Spudding Romance

Written by Dominic Armato Category: People Issue: March 2015
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Years after selling her Miss Vickie’s chips brand to Frito-Lay, Vickie Kerr invites the world back into her kitchen.

“Pretend this is a potato.”

Vickie Kerr sits across the table,   holding a huge olive between her fingertips. Chatting over lunch, the  Scottsdale resident lights up when asked how potatoes are planted.

“If you cut this up so there’s a sprout on each piece, that’s your seed. They’re called seed potatoes.”

Better known to the world as Miss Vickie, Kerr made her name as Canada’s famed potato chip entrepreneur, but moments like this are when she seems most at ease. Long retired from the snack chip trade, Kerr recently returned to the culinary spotlight with a new cookbook. Every chapter of her life has found her in an educator’s role. One gets the sense this is not an accident.

Born and raised in Montreal, Kerr met and married her husband, Bill, while in college studying English and early childhood education. They operated a hotel in Canada for a time, but the pair soon pined for fairer climes. “Bill told me to find the place that had the most sunshine,” Kerr says.

They moved to Sedona – just in time for the epic flooding of the late ‘70s. This complicated their plans to develop property in Arizona, so they drew on Bill’s background, returning to Ontario to start a potato farm. For a self-described “city girl,” this was extreme culture shock for Kerr: “I thought life on a farm was going to be nice and relaxing. I had no idea what kind of work would be involved.”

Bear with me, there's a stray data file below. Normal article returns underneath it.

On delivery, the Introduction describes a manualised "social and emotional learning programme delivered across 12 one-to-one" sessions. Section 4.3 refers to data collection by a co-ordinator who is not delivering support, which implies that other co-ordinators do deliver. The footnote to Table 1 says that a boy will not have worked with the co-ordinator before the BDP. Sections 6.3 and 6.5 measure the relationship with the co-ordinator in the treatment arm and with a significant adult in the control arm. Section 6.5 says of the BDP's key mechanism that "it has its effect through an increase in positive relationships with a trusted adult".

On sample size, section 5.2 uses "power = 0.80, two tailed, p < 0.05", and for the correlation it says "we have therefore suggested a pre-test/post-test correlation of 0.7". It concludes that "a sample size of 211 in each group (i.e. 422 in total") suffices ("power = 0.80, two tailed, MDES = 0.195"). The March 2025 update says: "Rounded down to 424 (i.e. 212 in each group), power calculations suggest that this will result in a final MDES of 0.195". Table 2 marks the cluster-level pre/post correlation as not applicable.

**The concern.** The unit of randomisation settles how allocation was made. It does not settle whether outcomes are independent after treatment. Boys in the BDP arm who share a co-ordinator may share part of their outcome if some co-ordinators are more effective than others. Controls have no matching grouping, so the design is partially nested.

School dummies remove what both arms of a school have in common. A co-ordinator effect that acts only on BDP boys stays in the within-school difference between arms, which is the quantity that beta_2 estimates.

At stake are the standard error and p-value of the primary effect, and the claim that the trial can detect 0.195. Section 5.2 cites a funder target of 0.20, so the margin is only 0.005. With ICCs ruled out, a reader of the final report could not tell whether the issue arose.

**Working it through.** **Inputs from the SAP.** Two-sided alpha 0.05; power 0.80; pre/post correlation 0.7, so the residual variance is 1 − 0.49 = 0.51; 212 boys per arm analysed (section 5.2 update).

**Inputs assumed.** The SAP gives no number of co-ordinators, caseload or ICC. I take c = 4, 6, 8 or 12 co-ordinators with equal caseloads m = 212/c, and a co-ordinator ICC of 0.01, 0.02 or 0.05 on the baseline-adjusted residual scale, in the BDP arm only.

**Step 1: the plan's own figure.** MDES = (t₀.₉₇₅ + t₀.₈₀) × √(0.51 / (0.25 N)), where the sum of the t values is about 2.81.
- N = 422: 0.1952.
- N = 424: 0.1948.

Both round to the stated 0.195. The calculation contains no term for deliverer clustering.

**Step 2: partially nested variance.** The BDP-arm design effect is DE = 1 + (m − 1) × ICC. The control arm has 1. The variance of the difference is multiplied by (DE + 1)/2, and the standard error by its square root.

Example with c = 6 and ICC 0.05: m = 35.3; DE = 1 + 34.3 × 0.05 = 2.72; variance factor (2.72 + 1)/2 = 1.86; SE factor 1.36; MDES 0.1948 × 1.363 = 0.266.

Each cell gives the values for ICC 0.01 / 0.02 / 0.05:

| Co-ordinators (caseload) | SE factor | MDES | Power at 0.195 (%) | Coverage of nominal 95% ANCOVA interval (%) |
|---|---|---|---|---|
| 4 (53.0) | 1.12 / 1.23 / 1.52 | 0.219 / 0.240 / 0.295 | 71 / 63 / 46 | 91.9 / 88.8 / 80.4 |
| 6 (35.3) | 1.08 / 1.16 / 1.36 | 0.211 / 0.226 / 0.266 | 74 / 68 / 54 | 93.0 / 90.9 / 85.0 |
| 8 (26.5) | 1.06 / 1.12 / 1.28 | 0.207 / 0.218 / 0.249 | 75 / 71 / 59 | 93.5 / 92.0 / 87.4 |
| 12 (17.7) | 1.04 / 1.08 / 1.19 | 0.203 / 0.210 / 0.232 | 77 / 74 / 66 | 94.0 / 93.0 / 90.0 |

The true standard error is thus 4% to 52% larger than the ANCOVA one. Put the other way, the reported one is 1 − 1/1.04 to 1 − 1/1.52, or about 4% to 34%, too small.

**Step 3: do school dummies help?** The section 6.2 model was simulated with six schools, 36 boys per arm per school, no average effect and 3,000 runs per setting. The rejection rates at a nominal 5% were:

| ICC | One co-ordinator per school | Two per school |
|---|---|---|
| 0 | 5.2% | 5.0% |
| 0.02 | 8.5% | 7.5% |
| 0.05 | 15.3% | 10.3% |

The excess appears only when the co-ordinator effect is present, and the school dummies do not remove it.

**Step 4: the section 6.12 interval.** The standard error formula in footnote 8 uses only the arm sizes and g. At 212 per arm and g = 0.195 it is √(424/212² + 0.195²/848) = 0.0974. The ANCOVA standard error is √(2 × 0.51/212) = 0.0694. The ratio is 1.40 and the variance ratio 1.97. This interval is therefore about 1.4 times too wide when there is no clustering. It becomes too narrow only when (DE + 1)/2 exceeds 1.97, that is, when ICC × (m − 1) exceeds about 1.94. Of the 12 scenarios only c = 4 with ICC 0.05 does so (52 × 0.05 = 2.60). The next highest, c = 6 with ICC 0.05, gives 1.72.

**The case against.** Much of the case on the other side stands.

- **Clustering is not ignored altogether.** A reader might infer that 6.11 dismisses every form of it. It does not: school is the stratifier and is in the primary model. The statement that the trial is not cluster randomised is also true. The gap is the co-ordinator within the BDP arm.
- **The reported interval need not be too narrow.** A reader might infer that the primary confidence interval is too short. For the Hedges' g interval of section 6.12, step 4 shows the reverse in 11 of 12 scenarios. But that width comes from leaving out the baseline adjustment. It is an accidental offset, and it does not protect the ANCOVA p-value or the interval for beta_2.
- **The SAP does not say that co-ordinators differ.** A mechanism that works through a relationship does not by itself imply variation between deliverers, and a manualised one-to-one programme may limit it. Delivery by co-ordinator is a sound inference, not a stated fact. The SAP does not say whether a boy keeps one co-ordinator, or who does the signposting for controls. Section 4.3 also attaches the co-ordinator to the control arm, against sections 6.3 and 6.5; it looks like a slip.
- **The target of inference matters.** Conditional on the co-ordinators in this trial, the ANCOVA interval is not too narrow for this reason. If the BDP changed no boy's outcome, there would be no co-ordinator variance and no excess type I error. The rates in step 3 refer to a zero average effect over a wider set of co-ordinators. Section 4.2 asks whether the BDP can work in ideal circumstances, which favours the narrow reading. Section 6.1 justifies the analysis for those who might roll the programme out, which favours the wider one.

She quickly learned that running a farmhouse was no small task, even when she wasn’t helping in the field. “The other farm women told me, ‘Whatever you do, don’t learn how to drive the tractor, or you’ll be asked to,’” she remembers.

But Kerr did. She spent a decade raising potatoes in the field while raising a family in the kitchen. She developed her potato chip recipe to teach her four children about healthy eating. Concerned about hydrogenated oils and preservatives in commercial chips, Kerr fed the family homemade ones, using only fresh potatoes, pure peanut oil and sea salt.

Premium potato chips were unheard of when Kerr launched Miss Vickie’s in 1987. But despite their higher price, her healthful chips dared to taste like potatoes, quickly cultivating a ravenous fan base. Soon, Bill’s potato-growing couldn’t keep up with Vickie’s chip-making, and in six years she went from personally delivering bags of chips to local stores to running three facilities, operating around the clock and filling 40-50 delivery trucks daily.

With far-flung demand came logistical headaches, so Kerr approached Frito-Lay to propose a distribution deal. When Frito-Lay offered to purchase the business outright, the family sold Miss Vickie’s for an undisclosed amount and returned to Arizona, settling in the Valley in 1993. The chips continued to thrive under Frito-Lay, eventually becoming Canada’s third-largest potato chip brand (behind Lay’s and Ruffles) and capturing approximately 5 percent of the Canadian market.